Birds in the second layer of mosaics in the Bishop’s Basilica. The mosaics in both layers are astonishingly well preserved in situ and are thoroughly authentic

The Small Basilica was inaugurated in 2013

The inauguration of the Small Basilica in 2013


Prior to taking up the challenge to bring the Bishop’s Basilica back to life, America for Bulgaria Foundation and Plovdiv Municipality successfully completed a similar project involving a Late Antiquity church with intriguing mosaics, holding valuable information about Roman Philippopolis.

In 2010, the partnering organizations started archaeological research of the Small Basilica, a 5th-6th century church located near Philippopolis’ eastern fortification wall. Discovered in 1988, the Small Basilica contained excellent mosaics and one of the best-preserved baptisteries in this country belonging to that period. A partially preserved donation inscription indicated the church was built by grateful citizens to honor a military commander who had saved the city from an incursion.

Lack of funding and care, however, had condemned this witness to history to decay and oblivion.

The initiative of America for Bulgaria Foundation, Plovdiv Municipality, and the Culture Ministry provided the opportunity for a comprehensive conservation and restoration of the mosaics and other remains of the Small Basilica and its environment, including parts of a fortification wall, a street and a water well. The research at the basilica unearthed mosaics charged with symbolism: a pair of doves, epitomizing the Holy Spirit, and a stag signifying the human soul searching for god.

In 2013, the Small Basilica and its nearby area belonging to the Late Antiquity city was inaugurated. Today the basilica is full of life and is visited not only by those interested in ancient history. Exhibitions, concerts and even weddings are held there, an excellent example of an archaeological site integrated in the environment of a modern city.

The former residence of a well-to-do citizen of Philippopolis is now open for visitors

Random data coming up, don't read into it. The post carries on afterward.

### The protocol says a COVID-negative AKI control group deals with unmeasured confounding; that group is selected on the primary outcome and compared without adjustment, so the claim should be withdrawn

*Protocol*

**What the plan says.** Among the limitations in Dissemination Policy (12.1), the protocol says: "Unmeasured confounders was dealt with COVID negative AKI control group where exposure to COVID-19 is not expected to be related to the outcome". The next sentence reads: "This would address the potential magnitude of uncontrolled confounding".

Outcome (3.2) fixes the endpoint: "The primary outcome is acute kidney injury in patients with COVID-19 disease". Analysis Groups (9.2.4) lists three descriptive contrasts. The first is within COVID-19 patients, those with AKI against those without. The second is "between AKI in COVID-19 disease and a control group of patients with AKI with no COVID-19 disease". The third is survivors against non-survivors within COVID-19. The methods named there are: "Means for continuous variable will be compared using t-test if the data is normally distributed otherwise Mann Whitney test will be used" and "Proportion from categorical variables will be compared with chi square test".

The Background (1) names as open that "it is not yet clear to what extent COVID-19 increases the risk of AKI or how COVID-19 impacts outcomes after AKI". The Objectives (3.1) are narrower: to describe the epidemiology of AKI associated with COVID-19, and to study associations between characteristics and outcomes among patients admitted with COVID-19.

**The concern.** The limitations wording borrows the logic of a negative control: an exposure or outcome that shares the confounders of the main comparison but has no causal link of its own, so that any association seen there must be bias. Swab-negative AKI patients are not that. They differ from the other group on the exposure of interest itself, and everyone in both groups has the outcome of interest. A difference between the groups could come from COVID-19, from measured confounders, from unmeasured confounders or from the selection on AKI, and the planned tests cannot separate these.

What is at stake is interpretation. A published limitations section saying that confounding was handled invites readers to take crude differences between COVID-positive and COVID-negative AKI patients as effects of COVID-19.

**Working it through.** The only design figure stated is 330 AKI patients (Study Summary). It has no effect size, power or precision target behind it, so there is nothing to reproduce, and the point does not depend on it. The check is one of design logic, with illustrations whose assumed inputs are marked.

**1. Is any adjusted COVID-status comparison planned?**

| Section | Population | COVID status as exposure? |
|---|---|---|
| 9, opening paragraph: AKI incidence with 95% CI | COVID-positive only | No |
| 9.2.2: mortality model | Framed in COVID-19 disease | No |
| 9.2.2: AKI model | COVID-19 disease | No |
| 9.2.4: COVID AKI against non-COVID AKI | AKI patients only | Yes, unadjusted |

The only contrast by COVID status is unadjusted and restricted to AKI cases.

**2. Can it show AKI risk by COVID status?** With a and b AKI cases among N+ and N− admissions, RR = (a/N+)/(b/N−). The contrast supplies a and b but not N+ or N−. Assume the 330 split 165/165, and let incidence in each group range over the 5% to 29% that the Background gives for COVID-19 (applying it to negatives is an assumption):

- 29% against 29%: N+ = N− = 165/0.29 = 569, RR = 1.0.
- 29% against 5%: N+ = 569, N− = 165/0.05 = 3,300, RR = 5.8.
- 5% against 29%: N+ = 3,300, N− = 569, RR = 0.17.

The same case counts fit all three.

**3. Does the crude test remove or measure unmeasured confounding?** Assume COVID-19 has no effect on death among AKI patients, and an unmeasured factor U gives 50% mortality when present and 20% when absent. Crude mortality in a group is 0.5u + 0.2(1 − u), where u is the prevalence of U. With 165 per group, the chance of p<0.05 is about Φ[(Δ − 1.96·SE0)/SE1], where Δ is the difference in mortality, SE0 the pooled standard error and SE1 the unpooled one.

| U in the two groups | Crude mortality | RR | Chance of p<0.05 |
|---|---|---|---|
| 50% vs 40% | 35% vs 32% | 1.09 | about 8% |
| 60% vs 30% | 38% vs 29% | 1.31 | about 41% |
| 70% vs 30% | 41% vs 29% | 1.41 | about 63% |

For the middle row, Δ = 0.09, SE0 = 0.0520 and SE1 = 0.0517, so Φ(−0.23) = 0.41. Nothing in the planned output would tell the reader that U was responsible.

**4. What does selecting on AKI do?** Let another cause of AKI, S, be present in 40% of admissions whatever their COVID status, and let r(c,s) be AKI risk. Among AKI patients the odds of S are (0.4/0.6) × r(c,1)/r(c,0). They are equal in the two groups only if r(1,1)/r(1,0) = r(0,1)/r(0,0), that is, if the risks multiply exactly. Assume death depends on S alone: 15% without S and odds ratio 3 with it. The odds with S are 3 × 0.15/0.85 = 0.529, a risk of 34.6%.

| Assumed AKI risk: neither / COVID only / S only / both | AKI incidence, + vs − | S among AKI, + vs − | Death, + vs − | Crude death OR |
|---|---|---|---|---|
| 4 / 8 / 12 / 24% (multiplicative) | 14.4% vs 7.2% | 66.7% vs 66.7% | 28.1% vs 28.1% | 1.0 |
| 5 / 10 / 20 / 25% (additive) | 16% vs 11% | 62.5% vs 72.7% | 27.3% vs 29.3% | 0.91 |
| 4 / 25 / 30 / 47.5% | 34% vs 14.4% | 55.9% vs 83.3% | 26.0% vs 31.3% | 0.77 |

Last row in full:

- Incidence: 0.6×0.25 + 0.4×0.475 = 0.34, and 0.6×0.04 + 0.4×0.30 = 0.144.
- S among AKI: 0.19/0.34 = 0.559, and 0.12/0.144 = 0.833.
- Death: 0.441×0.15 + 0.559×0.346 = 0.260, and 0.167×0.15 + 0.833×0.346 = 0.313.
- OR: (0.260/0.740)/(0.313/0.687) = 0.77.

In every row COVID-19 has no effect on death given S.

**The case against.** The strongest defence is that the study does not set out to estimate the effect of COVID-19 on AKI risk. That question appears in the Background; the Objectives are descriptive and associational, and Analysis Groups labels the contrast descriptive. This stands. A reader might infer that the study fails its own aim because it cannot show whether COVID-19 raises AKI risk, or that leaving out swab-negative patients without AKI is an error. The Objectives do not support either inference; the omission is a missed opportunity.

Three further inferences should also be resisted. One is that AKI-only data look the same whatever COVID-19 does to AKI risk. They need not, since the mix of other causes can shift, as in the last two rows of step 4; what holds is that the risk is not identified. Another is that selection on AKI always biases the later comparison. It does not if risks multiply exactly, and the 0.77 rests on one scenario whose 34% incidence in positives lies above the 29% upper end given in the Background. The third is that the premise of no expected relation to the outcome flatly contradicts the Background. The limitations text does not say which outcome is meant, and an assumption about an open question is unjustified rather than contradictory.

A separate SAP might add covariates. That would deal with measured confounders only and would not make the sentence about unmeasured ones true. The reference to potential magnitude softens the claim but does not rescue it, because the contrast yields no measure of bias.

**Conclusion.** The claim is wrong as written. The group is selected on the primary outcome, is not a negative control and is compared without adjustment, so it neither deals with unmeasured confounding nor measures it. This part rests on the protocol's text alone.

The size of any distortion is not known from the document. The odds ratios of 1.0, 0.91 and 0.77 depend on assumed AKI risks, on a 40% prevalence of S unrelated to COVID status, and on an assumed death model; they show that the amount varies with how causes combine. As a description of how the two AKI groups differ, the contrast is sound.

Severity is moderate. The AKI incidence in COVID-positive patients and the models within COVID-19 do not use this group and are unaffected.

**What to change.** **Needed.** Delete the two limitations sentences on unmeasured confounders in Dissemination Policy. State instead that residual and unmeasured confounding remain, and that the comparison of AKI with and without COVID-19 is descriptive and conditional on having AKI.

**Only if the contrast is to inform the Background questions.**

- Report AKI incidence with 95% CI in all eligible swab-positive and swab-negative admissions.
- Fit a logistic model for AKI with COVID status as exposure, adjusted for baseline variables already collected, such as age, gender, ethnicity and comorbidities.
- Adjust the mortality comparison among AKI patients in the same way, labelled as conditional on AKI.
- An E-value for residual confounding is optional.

The passers-by through the Archaeological Underpass in central Plovdiv step on a well-preserved Roman road. They also go by the home of a wealthy Roman and can enter it to see some of the most remarkable Roman mosaics preserved in the eastern Balkans.

Eirene, the goddess of peace, is elegant. Her face was composed of fine tiles and smalt in white, black, red, ochre, yellow, green and cyan, and looks as fresh as it did to the owners of this sumptuous home 1,600 years ago. The sensation of vivacity in her beautiful face was achieved by using the opus vermiculatum technique. It involves the utilization of small stone tiles that are smaller than those used in the classic opus tesselatum method and whose irregular shape helps to achieve better similarity to real-life images.

The mosaics in this sumptuous townhouse preserved not only the name of the goddess but also the name of its owner, Desiderius.

The opulent mosaics in the Eirene Building take up 160 square meters and decorate the four representative rooms in the building’s eastern area. The house also has a peristyle (an open, colonnaded courtyard), one the favorite pastime locations for every well-to-do Roman. The Eirene Building took up a whole insula (the block between four grid streets) in the town thus asserting both architecturally and visually the social status of its owners.

The Eirene Building probably dates back to the 3rd century. Its sumptuous mosaics were produced in the second half of the 4th and the early 5th centuries. The residential building was abandoned in the 6th century. Its remains were discovered in the 1980s when the modern underpass was under construction. In 1995, the building was declared a national heritage site. Today the Eirene Building is a culture center.